Gasoline has broken through the $2 barrier in my part of Florida. The photo was taken late this afternoon, Dec. 27, 2018, a little bit north of Tampa-St. Pete, and not far from the southern edge of the Nature Coast. I doubt that such a low price can be found in any of Florida’s largest cities. And definitely not in the cities of the Northeast or California. Just my guess.
So what does it mean?
Is it a harbinger of general economic meltdown? Could be, but I doubt it.
Will prices remain so low? Probably not, but in this crazy time, who can say?
Will the stock market follow the gas price? Don’t know, don’t care. Don’t own any stocks. Or bonds. Let the buyer beware. I just made that up. You can write it down.
What to do?
Fill up now. Remain calm and enjoy driving while it lasts. Probably not a sign from heaven that you should rush out and buy an SUV with a V8 engine. Just saying.
Gas prices will undoubtedly rebound. Unless they crash.
As you may recall, one of the two reasons I moved to Florida was the lower cost of living. The other was warmer winters. It’s been more often cold than warm this Christmas season. But today, as I was transfixed by that $1.99 gas price, the temperature hit 77. Tomorrow, probably 78. Like the gas prices, I enjoy it while it lasts.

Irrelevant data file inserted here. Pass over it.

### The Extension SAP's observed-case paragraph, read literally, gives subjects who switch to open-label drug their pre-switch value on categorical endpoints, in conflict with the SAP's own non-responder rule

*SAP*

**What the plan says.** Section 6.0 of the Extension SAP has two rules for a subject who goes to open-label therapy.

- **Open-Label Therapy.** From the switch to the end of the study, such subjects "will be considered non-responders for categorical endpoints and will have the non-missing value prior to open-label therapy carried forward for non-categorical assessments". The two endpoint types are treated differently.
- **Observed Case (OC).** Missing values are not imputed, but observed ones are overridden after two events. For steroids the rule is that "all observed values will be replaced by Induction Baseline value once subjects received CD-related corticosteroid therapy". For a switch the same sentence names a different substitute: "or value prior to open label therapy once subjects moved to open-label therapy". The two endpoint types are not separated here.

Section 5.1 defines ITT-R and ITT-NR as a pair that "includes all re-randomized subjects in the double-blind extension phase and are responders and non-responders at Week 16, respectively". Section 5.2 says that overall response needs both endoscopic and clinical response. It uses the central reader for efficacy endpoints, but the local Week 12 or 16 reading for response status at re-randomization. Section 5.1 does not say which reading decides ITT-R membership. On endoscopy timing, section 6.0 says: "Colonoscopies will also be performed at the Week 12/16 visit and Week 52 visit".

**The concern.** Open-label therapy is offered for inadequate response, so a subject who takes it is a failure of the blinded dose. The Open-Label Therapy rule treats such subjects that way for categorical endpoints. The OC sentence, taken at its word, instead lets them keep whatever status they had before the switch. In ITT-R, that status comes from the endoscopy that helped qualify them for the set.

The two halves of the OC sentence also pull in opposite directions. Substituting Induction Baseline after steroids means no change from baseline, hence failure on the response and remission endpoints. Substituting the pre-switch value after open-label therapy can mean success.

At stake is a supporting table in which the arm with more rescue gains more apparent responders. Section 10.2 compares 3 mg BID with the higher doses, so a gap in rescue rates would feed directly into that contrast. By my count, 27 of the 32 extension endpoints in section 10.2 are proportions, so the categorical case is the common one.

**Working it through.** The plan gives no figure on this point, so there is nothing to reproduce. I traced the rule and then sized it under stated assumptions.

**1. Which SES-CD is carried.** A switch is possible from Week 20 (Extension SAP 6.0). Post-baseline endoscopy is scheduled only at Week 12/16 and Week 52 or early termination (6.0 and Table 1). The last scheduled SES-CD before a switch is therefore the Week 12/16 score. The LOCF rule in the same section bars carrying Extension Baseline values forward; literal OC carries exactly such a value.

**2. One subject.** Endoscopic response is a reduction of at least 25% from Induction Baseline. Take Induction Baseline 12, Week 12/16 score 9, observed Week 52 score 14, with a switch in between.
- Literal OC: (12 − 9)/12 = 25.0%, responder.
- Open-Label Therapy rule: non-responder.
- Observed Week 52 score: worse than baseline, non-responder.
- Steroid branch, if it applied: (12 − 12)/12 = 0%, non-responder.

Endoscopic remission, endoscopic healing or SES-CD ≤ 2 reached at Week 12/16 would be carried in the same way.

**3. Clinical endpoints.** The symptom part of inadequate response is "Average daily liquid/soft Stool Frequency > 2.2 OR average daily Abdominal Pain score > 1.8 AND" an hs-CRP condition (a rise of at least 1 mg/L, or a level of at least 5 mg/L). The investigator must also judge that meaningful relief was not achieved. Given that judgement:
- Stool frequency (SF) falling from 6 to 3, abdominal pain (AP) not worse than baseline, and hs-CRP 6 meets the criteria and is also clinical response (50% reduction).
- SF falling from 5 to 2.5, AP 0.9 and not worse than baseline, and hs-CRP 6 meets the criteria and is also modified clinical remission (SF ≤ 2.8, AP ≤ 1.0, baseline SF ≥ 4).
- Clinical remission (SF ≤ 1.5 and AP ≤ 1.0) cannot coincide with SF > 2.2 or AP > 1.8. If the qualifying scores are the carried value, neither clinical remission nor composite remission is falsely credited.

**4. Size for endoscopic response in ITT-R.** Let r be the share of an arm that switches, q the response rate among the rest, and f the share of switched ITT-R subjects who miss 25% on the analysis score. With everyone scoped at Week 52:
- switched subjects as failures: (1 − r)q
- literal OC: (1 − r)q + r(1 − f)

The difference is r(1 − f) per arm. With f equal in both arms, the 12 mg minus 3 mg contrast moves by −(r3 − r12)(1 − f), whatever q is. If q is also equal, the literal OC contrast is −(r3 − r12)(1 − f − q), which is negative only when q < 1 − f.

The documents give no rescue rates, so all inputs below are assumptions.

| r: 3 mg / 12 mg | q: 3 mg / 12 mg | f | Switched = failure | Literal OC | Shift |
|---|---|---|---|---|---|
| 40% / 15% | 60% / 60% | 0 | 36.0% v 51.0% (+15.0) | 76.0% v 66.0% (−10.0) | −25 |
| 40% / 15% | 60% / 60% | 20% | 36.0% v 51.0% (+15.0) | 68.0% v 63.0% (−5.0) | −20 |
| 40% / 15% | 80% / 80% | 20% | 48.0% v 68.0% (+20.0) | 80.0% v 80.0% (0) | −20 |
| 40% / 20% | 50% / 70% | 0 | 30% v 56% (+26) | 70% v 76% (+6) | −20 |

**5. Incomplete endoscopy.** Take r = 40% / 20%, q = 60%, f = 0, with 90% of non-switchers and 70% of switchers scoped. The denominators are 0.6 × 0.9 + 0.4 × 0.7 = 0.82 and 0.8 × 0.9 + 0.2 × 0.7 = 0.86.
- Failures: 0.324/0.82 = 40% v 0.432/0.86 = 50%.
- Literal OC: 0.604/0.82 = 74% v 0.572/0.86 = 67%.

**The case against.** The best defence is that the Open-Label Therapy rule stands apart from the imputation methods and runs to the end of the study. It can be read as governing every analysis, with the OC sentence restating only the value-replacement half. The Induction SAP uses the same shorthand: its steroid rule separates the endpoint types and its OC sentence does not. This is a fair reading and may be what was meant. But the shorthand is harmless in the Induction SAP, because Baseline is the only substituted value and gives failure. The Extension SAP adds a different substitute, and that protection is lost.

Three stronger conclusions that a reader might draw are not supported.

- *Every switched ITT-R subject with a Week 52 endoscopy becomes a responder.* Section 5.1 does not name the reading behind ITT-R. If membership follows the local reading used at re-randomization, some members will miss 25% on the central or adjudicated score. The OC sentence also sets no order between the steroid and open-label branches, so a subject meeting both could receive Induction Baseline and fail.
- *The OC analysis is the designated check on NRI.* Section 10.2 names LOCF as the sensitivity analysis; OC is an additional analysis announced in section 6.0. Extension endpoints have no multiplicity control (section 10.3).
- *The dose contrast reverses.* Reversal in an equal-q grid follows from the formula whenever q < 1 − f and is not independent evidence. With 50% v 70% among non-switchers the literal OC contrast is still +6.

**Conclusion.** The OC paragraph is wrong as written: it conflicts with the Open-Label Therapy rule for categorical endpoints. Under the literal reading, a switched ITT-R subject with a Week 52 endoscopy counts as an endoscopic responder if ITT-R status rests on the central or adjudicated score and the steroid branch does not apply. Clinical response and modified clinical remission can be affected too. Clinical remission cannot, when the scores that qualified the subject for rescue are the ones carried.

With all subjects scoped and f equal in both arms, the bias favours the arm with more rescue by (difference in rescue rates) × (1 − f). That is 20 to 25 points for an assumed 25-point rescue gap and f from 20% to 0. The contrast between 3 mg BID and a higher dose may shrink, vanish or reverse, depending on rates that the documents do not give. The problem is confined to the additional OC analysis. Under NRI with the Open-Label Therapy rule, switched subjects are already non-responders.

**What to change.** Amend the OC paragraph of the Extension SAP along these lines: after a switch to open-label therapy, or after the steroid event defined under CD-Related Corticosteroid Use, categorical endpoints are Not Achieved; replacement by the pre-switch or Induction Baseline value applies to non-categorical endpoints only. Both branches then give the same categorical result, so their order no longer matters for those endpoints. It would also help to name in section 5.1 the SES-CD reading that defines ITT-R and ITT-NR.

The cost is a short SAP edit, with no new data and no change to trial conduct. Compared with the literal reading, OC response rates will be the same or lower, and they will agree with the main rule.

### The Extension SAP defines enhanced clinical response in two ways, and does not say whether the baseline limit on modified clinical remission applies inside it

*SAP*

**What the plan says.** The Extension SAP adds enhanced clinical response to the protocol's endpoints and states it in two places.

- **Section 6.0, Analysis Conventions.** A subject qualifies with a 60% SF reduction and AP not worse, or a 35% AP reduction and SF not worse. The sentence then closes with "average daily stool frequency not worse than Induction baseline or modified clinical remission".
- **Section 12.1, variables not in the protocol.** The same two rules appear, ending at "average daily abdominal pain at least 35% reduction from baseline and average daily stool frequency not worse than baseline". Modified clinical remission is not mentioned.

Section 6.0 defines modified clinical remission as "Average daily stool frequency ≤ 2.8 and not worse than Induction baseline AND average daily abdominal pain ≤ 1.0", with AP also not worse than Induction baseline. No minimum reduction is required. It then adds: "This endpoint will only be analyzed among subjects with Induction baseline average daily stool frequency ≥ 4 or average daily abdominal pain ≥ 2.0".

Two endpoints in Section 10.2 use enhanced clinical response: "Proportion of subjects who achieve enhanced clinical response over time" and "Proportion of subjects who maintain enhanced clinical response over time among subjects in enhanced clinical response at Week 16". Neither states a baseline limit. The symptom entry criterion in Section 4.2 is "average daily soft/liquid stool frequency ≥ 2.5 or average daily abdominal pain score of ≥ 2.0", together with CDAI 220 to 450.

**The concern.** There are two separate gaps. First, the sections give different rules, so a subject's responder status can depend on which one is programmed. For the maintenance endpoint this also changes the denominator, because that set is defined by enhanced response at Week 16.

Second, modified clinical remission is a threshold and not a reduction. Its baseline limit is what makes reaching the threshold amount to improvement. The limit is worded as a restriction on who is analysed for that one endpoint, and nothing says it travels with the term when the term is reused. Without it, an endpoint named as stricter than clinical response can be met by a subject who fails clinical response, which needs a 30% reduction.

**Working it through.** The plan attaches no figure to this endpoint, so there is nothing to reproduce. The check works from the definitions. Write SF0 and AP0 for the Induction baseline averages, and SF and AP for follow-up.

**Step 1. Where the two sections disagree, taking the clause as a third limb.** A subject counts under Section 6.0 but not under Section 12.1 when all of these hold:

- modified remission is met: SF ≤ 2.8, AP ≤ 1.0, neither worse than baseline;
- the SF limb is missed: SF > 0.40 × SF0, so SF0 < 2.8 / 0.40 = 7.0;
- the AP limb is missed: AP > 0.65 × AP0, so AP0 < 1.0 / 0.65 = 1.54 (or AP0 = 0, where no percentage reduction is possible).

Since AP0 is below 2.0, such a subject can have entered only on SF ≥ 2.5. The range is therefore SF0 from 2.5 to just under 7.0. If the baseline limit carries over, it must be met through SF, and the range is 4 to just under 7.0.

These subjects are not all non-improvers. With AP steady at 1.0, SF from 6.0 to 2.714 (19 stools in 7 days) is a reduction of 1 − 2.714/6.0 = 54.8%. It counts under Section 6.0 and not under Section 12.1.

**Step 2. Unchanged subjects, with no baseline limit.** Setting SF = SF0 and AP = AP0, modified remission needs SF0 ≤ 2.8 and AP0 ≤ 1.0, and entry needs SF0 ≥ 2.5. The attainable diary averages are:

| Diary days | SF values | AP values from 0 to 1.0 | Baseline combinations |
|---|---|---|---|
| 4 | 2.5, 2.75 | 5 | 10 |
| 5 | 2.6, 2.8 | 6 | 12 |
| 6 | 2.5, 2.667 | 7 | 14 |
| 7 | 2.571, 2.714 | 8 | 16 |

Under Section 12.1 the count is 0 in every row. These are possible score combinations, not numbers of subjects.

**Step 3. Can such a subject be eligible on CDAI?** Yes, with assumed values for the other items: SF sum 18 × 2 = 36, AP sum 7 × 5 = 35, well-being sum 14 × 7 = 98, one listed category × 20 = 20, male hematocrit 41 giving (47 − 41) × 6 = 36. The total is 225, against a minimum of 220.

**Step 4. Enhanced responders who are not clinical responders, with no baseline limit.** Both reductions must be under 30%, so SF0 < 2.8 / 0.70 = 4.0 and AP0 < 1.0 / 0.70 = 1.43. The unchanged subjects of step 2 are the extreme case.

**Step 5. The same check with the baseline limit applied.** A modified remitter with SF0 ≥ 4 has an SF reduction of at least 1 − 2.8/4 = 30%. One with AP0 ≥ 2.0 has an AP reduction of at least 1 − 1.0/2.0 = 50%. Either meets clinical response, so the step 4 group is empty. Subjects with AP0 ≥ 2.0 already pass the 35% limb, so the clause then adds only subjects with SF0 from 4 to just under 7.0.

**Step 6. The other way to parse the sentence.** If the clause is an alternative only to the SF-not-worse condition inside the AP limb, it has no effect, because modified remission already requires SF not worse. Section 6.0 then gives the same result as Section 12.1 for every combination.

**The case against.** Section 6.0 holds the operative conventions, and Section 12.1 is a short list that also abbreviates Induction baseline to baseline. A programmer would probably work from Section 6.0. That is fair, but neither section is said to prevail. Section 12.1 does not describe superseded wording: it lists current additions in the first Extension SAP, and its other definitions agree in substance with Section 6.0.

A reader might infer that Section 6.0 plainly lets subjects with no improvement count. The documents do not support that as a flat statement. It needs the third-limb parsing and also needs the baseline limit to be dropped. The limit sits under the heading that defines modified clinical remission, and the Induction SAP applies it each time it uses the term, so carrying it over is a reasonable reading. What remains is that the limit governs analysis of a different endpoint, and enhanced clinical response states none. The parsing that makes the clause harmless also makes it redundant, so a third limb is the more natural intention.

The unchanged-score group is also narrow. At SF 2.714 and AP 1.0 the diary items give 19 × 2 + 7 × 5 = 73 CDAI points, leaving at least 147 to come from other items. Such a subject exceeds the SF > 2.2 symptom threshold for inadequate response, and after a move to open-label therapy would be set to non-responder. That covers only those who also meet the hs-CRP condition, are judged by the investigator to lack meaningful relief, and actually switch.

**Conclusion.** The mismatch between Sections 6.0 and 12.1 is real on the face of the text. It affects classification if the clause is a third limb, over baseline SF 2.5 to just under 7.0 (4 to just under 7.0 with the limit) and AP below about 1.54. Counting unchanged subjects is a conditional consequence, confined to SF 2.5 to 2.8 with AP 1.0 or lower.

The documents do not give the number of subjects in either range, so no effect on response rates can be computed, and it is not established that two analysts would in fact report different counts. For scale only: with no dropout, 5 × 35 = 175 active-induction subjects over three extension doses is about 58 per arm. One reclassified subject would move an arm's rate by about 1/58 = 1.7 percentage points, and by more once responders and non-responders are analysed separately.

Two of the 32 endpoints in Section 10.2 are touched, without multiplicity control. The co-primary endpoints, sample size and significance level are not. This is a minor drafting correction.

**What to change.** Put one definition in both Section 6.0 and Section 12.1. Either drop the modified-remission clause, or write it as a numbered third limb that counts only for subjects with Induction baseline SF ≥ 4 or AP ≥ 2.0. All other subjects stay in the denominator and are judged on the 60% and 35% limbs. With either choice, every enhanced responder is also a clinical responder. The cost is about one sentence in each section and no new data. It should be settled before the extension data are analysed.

Tomorrow’s gas price?
Only one thing I know for sure. Nobody can predict the future.
— John Hayden
The gas prices drop periodically. They will go back up to close to $3. Enjoy while we can.
Yep, they go up and down. But amid the present economic and political turmoil, I’m thinking this is more than your routine ups and downs. We are overdue for a major recession and some apparent bubbles could burst at any time. I doubt we’ll see $3 gas anytime in the next year or two, at least.